• Elaine - you didn't know I was racing until that morning. And your first reaction was sheer excitement and enthusiasm. I love it! I will be pulling for you in Austin, girl! 
  • Marci - the signs!! YOU MAKE THE BEST SIGNS!! and you can have that damn kitty cat back. I love you! 
  • MK - you gave me a hug. Even when I was soggy!  thank you for so much. So so much. 
  • Mr K - the BEST hug on race day always comes from Mr K. He knew I needed a hug pre-race and he delivered. <3 
  • DK - YOU BROUGHT ME A CUPCAKE!! if that alone doesn't say "you get me," then I don't know what does!! 
  • Alicia - sorry for making your blanket wet and sweaty. It was perfect. I love seeing you at races. I'm excited to see you more and learn from you and laugh with you. 
  • Erin - the BEST post-race hug. Chaos rules. I know your weekends are crazy and I appreciated you being there
  • Fiona - You kept me in the water. Your calm voice of reason was exactly what I needed to hear. Having the girls there kept me going, too. You are such an amazing role model for them - I'm so in awe of you. 
  • Byron - You told me the right words at the right time. You play such a goofball on TV, but we all know you are such an incredibly experienced and talented athlete, and I have much to learn from you. Thank you. 
So, what next? I know I need to practice swimming a LOT more, so that it becomes second nature and I can overcome the doubts and fears in my head. I know I'm not waiting another five years before I do this again. I know I want to build up to longer distances and bigger challenges. I want to actually race one of these soon, instead of just trying to survive. And I know that when I do, I will have the FIGJAM army in my heart once again. In those damn yellow shirts! 

There are no words. None. 
*FIGJAM note: My previous sprint time, at Danskin? 2:30:53. THIRTY-SEVEN MINUTE PR, BITCHES!!! 

Thursday, July 05, 2012

Summer Lovin'

So this race... well... yeah... I have been following this training plan, right, and it was supposed to help me run faster. And I'd been hitting my workouts, hitting my paces, everything was groovy leading up to it. Mostly everything. Mostly. So what happened? Welp... Let's talk about this, not so much because I want to relive it (oh, please baby hey-zeus, no, don't make me relive it, it kinda mostly sucked, okay, not really, I'm getting ahead of myself... ) but because I need to get it all out of my brain and process it, and I can only do that by writing about it. Also, I have some MAJOR kudos to hand out, and I don't think I can do that properly without giving some insight into what all was going on in my head...

The setting:  Liberty on the Lake, The Colony. 
The time: 8:05 start, JULY 4th. 
The cast: Frunners abounded. Some I knew would be there, some pleasant surprises. 
The mission: 10K. All out. See where I am. See what I could do. 

And, scene: 

I got there early. Parked ridiculously easily and close to the start/finish line. Picked up bib, chip and t-shirt and sat in the shady grass for a bit while the other folks started to collect. Noted that the humidity that tortured me on my previous run was non-existent. Yay. Good sign. Folks start arriving, and it evolves into the usual race scene of hugs and catching up with folks. I left my phone in the car for this one - no music, no MapMyRun, NO PICTURES! (gasp). No, ma'am. I was all BIZNASS for this one. I was here to run. No distractions, no getting sidetracked by anything on this day. Thankfully, a couple of other friends had cameras with them and I did demand the assembled peeps get together for a group shot and assailed an unsuspecting passer-by to take the pic. So all was not lost.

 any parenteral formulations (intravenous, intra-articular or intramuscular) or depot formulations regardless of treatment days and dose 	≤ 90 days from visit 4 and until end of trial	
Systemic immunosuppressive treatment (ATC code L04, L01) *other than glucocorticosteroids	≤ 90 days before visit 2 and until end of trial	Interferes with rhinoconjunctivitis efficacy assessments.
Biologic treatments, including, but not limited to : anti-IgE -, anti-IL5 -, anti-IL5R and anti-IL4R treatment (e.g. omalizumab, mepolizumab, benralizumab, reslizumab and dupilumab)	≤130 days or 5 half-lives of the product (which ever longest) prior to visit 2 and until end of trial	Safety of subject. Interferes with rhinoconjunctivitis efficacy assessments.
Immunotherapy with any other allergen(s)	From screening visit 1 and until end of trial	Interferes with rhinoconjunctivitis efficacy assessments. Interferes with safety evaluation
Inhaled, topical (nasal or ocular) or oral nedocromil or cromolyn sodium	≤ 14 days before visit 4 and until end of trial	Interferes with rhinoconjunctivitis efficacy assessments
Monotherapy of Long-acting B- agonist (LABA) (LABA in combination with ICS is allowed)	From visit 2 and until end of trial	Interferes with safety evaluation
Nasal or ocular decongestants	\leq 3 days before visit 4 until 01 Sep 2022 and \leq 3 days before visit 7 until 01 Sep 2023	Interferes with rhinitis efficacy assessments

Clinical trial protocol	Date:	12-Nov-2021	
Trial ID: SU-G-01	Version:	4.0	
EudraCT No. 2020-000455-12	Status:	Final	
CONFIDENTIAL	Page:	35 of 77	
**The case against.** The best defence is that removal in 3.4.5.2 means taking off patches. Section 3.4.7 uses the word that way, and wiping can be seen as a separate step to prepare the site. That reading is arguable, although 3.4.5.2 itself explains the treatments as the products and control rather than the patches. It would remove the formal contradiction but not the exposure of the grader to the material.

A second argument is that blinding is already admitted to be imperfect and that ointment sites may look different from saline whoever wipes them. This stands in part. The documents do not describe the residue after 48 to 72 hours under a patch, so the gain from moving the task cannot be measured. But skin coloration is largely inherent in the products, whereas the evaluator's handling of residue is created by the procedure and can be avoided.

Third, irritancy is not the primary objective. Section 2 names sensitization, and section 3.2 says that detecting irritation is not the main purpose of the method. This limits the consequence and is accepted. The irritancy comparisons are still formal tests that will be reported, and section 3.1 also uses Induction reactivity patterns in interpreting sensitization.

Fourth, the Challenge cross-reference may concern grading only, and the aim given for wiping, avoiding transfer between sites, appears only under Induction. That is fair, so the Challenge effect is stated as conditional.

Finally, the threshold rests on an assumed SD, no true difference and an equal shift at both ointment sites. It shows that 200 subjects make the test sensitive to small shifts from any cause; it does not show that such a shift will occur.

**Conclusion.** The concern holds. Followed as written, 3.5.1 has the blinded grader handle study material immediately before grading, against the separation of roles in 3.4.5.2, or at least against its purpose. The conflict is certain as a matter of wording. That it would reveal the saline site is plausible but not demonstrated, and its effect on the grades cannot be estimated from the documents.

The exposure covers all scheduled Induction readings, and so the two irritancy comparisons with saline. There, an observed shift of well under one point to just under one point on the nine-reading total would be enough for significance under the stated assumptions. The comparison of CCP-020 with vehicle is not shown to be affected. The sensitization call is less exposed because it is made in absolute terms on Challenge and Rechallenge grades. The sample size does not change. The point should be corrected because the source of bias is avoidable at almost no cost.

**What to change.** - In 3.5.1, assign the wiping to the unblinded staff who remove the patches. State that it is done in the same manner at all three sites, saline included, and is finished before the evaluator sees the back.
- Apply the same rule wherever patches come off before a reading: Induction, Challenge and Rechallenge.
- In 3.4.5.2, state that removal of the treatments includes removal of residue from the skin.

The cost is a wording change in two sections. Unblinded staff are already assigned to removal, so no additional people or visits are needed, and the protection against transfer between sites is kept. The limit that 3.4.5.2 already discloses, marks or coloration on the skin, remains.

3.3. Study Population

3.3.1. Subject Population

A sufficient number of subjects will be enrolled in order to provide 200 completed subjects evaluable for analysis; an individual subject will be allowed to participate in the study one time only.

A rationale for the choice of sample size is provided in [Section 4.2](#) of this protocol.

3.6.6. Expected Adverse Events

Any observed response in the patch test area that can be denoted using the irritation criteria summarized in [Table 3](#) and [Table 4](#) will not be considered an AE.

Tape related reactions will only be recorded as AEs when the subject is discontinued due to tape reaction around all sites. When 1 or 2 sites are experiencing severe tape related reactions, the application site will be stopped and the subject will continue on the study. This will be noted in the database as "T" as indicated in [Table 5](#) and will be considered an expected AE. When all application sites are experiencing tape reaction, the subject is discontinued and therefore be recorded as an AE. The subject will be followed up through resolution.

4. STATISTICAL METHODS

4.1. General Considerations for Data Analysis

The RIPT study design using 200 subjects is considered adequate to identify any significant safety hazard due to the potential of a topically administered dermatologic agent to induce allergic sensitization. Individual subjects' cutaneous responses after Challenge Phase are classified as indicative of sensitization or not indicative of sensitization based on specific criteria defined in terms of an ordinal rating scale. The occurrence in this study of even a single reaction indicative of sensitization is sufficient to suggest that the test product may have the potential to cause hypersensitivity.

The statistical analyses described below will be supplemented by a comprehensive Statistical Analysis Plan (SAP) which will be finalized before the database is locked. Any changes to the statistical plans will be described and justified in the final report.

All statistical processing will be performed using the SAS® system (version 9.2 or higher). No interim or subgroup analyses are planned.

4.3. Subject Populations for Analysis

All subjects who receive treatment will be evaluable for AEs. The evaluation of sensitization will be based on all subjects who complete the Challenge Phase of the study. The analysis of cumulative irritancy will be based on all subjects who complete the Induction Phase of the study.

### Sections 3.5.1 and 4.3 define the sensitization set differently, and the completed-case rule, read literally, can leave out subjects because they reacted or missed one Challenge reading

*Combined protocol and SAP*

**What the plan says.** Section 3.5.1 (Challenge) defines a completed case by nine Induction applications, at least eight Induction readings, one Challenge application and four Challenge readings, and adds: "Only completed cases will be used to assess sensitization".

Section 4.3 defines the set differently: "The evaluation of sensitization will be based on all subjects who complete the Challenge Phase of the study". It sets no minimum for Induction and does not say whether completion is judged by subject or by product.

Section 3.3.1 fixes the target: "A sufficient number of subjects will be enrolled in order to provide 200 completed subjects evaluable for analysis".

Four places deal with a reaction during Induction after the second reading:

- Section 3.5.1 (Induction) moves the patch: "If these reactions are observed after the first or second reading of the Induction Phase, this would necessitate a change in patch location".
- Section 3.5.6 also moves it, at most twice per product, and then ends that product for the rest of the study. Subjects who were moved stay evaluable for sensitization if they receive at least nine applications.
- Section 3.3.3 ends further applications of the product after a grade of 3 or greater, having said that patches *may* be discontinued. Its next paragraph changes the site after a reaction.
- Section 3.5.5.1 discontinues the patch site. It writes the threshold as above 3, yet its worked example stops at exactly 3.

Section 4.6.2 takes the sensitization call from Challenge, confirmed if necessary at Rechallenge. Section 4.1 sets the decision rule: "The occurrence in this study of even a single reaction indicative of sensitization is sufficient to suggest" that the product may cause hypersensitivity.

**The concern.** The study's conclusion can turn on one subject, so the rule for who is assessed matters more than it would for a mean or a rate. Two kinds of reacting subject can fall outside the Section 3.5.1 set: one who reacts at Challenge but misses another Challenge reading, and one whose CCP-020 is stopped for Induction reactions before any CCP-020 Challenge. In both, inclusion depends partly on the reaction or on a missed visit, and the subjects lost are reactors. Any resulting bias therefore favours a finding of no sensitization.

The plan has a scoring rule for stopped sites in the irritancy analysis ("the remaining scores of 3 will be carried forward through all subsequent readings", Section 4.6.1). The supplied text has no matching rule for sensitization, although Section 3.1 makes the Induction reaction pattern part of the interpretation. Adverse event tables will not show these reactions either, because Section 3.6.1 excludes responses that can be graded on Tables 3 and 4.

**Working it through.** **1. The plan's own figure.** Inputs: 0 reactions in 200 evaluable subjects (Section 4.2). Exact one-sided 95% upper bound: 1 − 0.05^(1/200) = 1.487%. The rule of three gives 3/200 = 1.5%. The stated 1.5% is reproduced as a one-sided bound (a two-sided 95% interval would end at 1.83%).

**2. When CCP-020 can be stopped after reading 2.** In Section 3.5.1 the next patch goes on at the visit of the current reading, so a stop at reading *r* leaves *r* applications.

Pre-race pic. Missing Mark, Cairo & Daniel. boo.  We'll draw them in later. 
 I also took a bit of a race hint from another incredibly inspiring Frunner, TPG, and borrowed her magic marker pre-race. I knew I was going to need to remind myself that I am stronger than I think I am. I definitely am glad I did that - I called on that a couple of times during the race. 

Stronger. Waffles. Things to remember. 
Start time arrived and here comes my pacer, Drum, who had done an easy five miles before meeting up with me and the rest of the crew.  We had discussed strategy just a little bit previously, and I said I was thinking I'd like to hit 10:30s for the first 10k and then turn it up in the last 2 miles. So that was the plan. She had her new Garmin set to quarter-mile intervals so she could correct my pace quickly, and we were off. 

LOVE. #thatisall
Right away, I felt good. Too good. I was going way faster than I should have been. I let the crowd sweep me away and I went with them, right in the middle of the fray.  I don't know exactly what my pace was for that first half-mile or so, but I do distinctly remember her reaching for my shoulder and physically slowing me down. "These people are doing a 5k! LET THEM GO!"  oh, snap. Okay.  Thank you, Drum!  

Ok, so we settle in. Kind of. Ok, there was no settling into anything.  Right away, I had trouble regulating my breathing.  I was glad to see the path we were on turn onto a crushed limestone path. I've had great success on this surface, and I was relieved that I wouldn't be on hard pavement for 6 miles. But, I was struggling with my breathing early on. And I suddenly became aware of how hot it was.  There was very little shade and absolutely ZERO cloudcover.  Ahhhh, Texas.... 

Drum was so good to me during this whole race.  She reminded me to keep my shoulders back, head up, so I could open up my airway and get the oxygen I needed.  She reminded me we didn't need to sprint. She tried to keep me calm and get me to shut up the voices in my head. Apparently, it was pretty evident early on that mentally I was in full Chaos Muppet mode. I was getting in my own way pretty much from the start. About this time, we come up on the two-mile mark. TWO miles. And it just seemed like it took FOREVER to get there. And I may have done a mini-primal-scream. More of a grunt, really. Poor Drum. I was DQing it up, big-time. So early, too. Ah, hints of what was to come.